Keep your money tree visible where you spend a lot of time like the office, desk area, living room, or bedroom. Its presence and symbolism will motivate you and uplift your energy.
How Do I Care for My Money Tree?
Caring properly for your money tree will keep it healthy and help it grow. Follow these essential money tree care tips:
Provide Bright, Indirect Sunlight
Money trees need several hours of bright, filtered sunlight each day. Direct hot sunlight can scorch their leaves. Keep them near southern or eastern facing windows. Turn the plant periodically so all sides receive light.
Water When Soil is Dry
Check the top several inches of soil with your finger before watering. Water thoroughly only once the top of the soil is dry. Take care not to overwater or leaves may yellow and stems rot.
Money trees appreciate warm, humid conditions. Mist the leaves occasionally with water to recreate tropical humidity. Just be careful not to overspray on the braided trunk which could promote rot.
Use Well-Draining Soil
Re-pot in a quality potting mix meant for indoor plants. Soil should contain perlite or bark to allow drainage. Do not use soil meant for outdoor plants.
Fertilize During Growing Season
Apply a balanced liquid fertilizer diluted to half strength every 2-4 weeks in the spring through summer when actively growing. Discontinue fertilizing over winter.
Prune Damaged Parts
Trim off any dead, diseased, or damaged stems and leaves. This keeps the money tree looking its best and redirects its energy into new growth.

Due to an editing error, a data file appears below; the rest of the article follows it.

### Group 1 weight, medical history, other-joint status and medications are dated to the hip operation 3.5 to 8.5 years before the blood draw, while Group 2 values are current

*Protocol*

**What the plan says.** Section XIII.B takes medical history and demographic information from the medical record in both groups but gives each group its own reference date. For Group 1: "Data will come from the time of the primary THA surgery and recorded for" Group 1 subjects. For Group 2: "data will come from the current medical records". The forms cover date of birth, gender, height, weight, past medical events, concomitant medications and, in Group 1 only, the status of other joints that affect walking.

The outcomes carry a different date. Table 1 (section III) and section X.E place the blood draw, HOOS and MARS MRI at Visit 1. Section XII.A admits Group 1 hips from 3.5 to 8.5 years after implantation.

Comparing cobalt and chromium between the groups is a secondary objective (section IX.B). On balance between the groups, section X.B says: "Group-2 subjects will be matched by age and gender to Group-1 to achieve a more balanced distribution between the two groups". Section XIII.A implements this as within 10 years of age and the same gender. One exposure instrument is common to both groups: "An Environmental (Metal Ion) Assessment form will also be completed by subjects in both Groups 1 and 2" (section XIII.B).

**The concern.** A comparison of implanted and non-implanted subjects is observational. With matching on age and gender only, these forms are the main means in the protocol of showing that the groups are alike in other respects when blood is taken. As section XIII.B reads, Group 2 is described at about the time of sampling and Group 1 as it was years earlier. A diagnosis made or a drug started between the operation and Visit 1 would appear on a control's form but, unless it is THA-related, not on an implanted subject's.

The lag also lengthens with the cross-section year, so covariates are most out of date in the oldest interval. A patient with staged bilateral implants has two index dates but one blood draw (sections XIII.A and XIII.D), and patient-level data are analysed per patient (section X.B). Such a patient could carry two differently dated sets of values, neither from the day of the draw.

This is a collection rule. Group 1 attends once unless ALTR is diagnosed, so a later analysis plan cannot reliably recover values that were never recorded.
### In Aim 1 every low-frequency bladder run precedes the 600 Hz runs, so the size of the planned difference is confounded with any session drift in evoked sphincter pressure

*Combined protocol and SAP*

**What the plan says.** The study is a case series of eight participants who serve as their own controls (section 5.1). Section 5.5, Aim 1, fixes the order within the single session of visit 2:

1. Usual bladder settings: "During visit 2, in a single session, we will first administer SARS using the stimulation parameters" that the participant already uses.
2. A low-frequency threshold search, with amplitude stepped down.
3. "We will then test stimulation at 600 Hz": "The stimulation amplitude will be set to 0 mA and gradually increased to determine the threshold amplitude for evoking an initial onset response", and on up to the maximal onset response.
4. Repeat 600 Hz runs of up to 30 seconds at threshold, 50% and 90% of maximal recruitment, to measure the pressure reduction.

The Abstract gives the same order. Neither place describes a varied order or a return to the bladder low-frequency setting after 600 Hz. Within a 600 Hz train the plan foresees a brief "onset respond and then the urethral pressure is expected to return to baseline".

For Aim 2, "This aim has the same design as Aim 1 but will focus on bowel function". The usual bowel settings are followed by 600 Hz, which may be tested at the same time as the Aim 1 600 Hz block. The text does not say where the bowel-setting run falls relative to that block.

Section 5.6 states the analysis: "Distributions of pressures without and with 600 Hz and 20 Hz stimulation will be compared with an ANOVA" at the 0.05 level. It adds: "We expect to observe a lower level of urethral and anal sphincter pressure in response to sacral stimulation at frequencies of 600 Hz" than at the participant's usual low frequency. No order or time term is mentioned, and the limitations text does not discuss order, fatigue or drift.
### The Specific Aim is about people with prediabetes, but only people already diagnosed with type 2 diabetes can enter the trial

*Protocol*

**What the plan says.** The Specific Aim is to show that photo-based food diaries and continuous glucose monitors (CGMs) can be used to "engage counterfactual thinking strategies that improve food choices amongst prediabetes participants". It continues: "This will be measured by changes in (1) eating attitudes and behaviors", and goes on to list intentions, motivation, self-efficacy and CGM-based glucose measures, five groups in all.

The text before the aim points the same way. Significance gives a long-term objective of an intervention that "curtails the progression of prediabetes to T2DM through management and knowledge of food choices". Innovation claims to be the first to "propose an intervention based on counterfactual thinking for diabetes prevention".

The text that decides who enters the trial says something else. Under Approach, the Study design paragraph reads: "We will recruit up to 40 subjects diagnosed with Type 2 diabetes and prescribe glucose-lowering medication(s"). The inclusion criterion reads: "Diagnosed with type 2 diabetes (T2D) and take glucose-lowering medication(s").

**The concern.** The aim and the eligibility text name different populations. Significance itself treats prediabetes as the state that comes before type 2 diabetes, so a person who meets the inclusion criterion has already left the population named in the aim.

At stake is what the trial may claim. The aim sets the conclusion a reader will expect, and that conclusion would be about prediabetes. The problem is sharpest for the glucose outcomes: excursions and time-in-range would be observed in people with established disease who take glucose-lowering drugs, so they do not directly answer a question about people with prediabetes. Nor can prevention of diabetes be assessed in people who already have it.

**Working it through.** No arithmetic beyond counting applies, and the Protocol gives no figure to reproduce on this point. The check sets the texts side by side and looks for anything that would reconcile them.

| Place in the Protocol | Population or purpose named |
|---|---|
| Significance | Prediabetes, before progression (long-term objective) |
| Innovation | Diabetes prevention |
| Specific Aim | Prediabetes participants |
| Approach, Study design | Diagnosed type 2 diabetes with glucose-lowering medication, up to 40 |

Inspect regularly for insects like mealybugs or scale. Wipe leaves down with a damp cloth to remove pests. Apply neem oil or insecticidal soap for severe infestations.
Repot as Needed
When the money tree is pot-bound with crowded, circling roots, re-pot into a slightly larger container. This encourages healthy growth.
Troubleshooting Money Tree Issues
If your money tree is showing signs of stress or decline, diagnosing the problem quickly can help restore it to health. Here are some common money tree problems and solutions:
Leaves Turning Yellow or Brown
This can indicate either overwatering or underwatering. Check soil moisture and adjust watering frequency accordingly. Also ensure the plant has adequate sunlight and fertilizer.
Natural leaf drop of interior leaves is normal as a money tree matures. But significant leaf drop can signal too little light or water stress. Try increasing sunlight exposure and watering regularly.
If stems are not growing strongly or new leaves seem small, the money tree likely needs more light. Slow growth could also mean time to repot into larger container.
Rotting is caused by excess moisture. Allow soil to dry out further between watering. Remove any mushy stems and be sure the pot drains. Increase sunlight to help dry things out.
Pests Like Mealybugs